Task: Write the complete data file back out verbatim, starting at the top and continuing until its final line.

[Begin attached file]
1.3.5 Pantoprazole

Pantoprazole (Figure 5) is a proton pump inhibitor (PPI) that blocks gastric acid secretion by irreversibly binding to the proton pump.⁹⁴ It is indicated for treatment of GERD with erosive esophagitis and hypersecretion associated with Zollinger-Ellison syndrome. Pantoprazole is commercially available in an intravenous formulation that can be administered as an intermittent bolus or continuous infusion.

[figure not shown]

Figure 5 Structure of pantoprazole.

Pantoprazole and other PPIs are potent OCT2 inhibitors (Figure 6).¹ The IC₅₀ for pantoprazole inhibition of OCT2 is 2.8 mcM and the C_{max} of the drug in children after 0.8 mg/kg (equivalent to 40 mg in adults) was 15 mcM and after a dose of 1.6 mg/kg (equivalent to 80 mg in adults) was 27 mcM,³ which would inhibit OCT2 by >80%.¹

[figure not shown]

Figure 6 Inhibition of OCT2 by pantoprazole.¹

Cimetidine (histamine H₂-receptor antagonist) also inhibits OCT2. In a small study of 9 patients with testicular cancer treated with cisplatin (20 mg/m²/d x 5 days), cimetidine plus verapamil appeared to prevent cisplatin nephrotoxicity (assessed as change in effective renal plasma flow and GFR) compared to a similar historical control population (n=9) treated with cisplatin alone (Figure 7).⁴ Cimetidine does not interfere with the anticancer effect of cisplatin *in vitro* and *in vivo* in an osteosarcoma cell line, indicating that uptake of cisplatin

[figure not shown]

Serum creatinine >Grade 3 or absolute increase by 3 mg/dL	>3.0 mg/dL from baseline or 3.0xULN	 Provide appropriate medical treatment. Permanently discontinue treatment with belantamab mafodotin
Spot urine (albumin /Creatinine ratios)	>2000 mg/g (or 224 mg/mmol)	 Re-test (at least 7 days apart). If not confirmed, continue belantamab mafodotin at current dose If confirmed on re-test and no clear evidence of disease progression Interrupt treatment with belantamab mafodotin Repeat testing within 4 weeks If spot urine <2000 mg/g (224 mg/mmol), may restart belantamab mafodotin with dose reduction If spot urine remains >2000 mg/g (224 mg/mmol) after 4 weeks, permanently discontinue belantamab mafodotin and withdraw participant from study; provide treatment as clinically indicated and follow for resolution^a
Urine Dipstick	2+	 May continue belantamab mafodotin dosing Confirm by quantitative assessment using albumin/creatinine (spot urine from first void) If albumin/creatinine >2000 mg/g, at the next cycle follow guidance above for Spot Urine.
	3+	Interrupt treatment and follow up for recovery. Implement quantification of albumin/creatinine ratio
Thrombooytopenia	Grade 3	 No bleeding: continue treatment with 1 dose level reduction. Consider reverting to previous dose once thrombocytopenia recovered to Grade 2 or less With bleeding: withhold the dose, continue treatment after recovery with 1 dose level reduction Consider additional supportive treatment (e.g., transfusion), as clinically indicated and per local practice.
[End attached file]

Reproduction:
1.3.5 Pantoprazole

Pantoprazole (Figure 5) is a proton pump inhibitor (PPI) that blocks gastric acid secretion by irreversibly binding to the proton pump.⁹⁴ It is indicated for treatment of GERD with erosive esophagitis and hypersecretion associated with Zollinger-Ellison syndrome. Pantoprazole is commercially available in an intravenous formulation that can be administered as an intermittent bolus or continuous infusion.

[figure not shown]

Figure 5 Structure of pantoprazole.

Pantoprazole and other PPIs are potent OCT2 inhibitors (Figure 6).¹ The IC₅₀ for pantoprazole inhibition of OCT2 is 2.8 mcM and the C_{max} of the drug in children after 0.8 mg/kg (equivalent to 40 mg in adults) was 15 mcM and after a dose of 1.6 mg/kg (equivalent to 80 mg in adults) was 27 mcM,³ which would inhibit OCT2 by >80%.¹

[figure not shown]

Figure 6 Inhibition of OCT2 by pantoprazole.¹

Cimetidine (histamine H₂-receptor antagonist) also inhibits OCT2. In a small study of 9 patients with testicular cancer treated with cisplatin (20 mg/m²/d x 5 days), cimetidine plus verapamil appeared to prevent cisplatin nephrotoxicity (assessed as change in effective renal plasma flow and GFR) compared to a similar historical control population (n=9) treated with cisplatin alone (Figure 7).⁴ Cimetidine does not interfere with the anticancer effect of cisplatin *in vitro* and *in vivo* in an osteosarcoma cell line, indicating that uptake of cisplatin

[figure not shown]

Serum creatinine >Grade 3 or absolute increase by 3 mg/dL	>3.0 mg/dL from baseline or 3.0xULN	 Provide appropriate medical treatment. Permanently discontinue treatment with belantamab mafodotin
Spot urine (albumin /Creatinine ratios)	>2000 mg/g (or 224 mg/mmol)	 Re-test (at least 7 days apart). If not confirmed, continue belantamab mafodotin at current dose If confirmed on re-test and no clear evidence of disease progression Interrupt treatment with belantamab mafodotin Repeat testing within 4 weeks If spot urine <2000 mg/g (224 mg/mmol), may restart belantamab mafodotin with dose reduction If spot urine remains >2000 mg/g (224 mg/mmol) after 4 weeks, permanently discontinue belantamab mafodotin and withdraw participant from study; provide treatment as clinically indicated and follow for resolution^a
Urine Dipstick	2+	 May continue belantamab mafodotin dosing Confirm by quantitative assessment using albumin/creatinine (spot urine from first void) If albumin/creatinine >2000 mg/g, at the next cycle follow guidance above for Spot Urine.
	3+	Interrupt treatment and follow up for recovery. Implement quantification of albumin/creatinine ratio
Thrombooytopenia	Grade 3	 No bleeding: continue treatment with 1 dose level reduction. Consider reverting to previous dose once thrombocytopenia recovered to Grade 2 or less With bleeding: withhold the dose, continue treatment after recovery with 1 dose level reduction Consider additional supportive treatment (e.g., transfusion), as clinically indicated and per local practice.